I’m excited for you and will be watching the results. Sounds like an excellent idea, especially since you and David Lender are doing this on your own and not through some agency. I think that the future of publishing will be collaborative and that authors with similar genres/readers will just end up working together. I certainly hope so. I’ve found that the community of writers on Twitter alone has made my creative efforts more interesting and worthwhile than many of my “pre-Tweet” endeavors. Hell, I’m just now really getting my feet wet.

    I have no marketing experience and not much to offer this discussion. Yet. I look to begin marketing my first book around Christmas time and plan to be as creative and “out of the box” as I can. Lead the way, Russell. You’ve already done so much just by being you. Sincerely.


    • Russell Blake  –  Mon 19th Sep 2011 at 3:04 pm

      I’m very excited about the cross promotion with David Lender, as the fit seems like a good one and he’s an all around good guy. As with most things, time will tell.

      Can’t wait to see what you come up with for promotional ideas, as you’re a pretty creative guy.

  6. Mon 19th Sep 2011 at 2:48 pm

    Pairing with David Lender is a great marriage (in terms of genre & finding readers) Active readers will pick up a couple books based on the recommendation of similar, avid ones will buy a pile. Your personal styles are a little different but this is actually genius- David being the straight man (comedy routine not as in …) I see writers promoting to other writers and that sells 10 books. We want to extend and influence worldwide to readers – these can be anyone like minded. Work four silos – you are funny and creative on twitter but is all the time investment funneling to bottom line sales? One silo must be face to face /belly up. The old fashioned “reading” book signing is not effective in “crowd sourcing” . With bookstores closing the arena shrinks. I sold out a poetry book doing performance art, when I was told “stick to long form only novels sell” I think I’m renting a 10000 square foot empty Mervyns and we are hosting a giant bookbrawl. As to the free give away I have a Harvard and Cornell study by a friend I want you to read that Groupon and Living Social deals actually diminish a brand right after the discount ends. Find the price point and stick to it, just produce better, greater, more thrilling art and more of it. That said, I appreciate your passion – hugs C. G.

    • Russell Blake  –  Mon 19th Sep 2011 at 3:09 pm

      I believe you’re right about low-priced sales discounting the brand perception, but my perspective is that if you don’t have any brand perception, there’s nothing to impact. I do think that this will likely be the last .99 sale, as my gut says it’s a long term negative.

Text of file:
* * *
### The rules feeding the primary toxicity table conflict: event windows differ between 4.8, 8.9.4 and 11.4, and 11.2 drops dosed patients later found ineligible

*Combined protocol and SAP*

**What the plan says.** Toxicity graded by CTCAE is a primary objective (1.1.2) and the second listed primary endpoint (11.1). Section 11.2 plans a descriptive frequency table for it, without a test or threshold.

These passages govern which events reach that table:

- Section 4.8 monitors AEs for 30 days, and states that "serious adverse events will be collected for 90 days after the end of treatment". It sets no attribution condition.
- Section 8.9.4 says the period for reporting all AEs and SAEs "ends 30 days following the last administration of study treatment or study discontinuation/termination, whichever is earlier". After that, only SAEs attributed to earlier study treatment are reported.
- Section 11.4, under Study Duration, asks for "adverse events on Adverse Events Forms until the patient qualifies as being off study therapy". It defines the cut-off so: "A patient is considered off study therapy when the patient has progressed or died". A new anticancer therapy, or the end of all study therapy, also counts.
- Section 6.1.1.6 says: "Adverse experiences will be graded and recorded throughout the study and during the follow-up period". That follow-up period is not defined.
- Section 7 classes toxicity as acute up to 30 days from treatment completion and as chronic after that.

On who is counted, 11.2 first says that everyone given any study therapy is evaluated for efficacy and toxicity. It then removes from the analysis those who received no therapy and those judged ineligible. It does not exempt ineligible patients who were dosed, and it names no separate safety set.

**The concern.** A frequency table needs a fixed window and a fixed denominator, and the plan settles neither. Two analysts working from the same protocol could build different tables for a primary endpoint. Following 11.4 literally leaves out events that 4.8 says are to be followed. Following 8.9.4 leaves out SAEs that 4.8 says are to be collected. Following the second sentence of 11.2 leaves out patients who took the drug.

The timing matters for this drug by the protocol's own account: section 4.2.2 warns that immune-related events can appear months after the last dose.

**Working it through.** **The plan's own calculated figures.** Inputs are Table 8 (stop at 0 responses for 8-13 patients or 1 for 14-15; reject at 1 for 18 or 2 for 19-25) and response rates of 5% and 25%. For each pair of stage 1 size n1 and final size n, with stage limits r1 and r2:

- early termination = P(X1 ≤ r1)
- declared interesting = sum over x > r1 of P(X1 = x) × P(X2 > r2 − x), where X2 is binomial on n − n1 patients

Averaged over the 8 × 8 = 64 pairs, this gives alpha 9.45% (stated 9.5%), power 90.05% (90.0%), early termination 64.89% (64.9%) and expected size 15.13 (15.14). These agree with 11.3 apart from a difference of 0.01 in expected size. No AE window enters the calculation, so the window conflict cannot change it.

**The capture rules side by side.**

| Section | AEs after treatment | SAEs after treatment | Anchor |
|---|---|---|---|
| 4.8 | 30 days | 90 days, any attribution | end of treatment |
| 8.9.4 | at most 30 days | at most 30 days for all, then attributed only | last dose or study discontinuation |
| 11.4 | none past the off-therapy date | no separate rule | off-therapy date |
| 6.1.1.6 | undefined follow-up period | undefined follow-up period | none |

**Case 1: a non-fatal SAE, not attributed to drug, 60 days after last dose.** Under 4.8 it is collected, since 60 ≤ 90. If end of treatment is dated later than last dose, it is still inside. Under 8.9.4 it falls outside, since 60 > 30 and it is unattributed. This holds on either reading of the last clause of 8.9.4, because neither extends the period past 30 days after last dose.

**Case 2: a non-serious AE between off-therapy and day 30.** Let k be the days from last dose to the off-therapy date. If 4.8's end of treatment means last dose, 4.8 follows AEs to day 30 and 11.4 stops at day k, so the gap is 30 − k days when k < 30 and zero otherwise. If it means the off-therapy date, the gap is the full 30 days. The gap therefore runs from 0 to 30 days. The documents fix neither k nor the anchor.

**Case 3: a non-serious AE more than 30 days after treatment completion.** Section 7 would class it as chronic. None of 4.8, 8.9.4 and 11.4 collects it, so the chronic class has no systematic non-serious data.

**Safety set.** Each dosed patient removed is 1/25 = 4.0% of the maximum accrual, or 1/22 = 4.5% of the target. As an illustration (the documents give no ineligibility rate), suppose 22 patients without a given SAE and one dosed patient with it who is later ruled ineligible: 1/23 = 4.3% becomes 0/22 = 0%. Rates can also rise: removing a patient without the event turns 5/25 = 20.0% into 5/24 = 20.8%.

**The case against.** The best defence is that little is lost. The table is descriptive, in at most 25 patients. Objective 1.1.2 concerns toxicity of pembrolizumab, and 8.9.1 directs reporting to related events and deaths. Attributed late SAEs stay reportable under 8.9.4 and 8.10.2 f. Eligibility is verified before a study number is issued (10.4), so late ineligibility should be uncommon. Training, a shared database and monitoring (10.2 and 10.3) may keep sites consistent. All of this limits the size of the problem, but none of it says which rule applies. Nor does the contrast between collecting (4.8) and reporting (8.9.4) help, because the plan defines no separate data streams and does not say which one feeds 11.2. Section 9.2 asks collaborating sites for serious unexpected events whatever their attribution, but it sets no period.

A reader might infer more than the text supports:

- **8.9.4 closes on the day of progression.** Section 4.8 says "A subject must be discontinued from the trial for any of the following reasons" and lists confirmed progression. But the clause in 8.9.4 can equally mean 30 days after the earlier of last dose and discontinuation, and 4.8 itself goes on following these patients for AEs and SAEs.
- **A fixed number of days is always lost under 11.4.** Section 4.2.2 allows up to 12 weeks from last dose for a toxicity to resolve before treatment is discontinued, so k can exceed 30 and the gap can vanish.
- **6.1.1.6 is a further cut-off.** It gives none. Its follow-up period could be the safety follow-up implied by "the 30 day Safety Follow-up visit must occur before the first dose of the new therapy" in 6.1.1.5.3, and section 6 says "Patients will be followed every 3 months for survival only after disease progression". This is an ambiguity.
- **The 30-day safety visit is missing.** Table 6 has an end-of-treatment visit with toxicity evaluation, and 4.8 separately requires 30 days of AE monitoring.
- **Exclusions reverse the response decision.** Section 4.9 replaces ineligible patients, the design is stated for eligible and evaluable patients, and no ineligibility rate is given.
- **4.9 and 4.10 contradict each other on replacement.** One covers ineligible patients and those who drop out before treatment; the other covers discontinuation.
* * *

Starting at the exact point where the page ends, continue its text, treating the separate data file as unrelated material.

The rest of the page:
What is a book “worth?” We have to set the price, but in the end, the consumer will set it long term. For a while I thought that this was going the way of iTunes, and .99 would become the expectation, but now I’m not sure. $2.99 and $3.99 haven’t been deal killers for me to buy a book, so I can’t imagine they would stop many others, either.

      I think you have to try a whole bunch of things, and then focus on what’s working for you.

      I’m hoping we’ll hear from quite a few of our author peers chiming in, too, so maybe the juices will flow and we’ll all create some better ideas.

  7. Mon 19th Sep 2011 at 5:38 pm

    I have no great ideas. I am trying to learn from those that have gone before me, such as you. Keep the ideas coming!

  8. Mon 19th Sep 2011 at 7:20 pm

    All three of my books are now up with excerpts from Russell’s in them as well, and I’ve also cut my prices back to $0.99 for the next few weeks. I’m looking forward to seeing how it goes. Russell and I agreed from the outset that this cross-promotion is unlikely to steal readers from each other, but rather to expand the size of the overall market for each of our work.

    I’m not sure this type of promotion is for everyone, but I admire Russell’s work and am pleased we were able to strike this arrangement.

    • Russell Blake  –  Mon 19th Sep 2011 at 7:27 pm

      Hats off to you, as in truth, the idea was yours. I’ll gladly take credit for it, but it’s not entirely truthful to do so.

      Here’s to hoping a rising tide raises all books. I’m in the process as we speak of uploading Zero Sum with your excerpts in it, although it will take a while to go active, and for Amazon to adjust their pricing to zero for book one.

  9. Mon 19th Sep 2011 at 10:41 pm

    I, too have tried the Twitter, Facebook and blog route but not much success. Tried the book giveaways on goodreads, and although a lot of people added my book to their ‘to-read’ list, I’m not seeing a real increase in sales.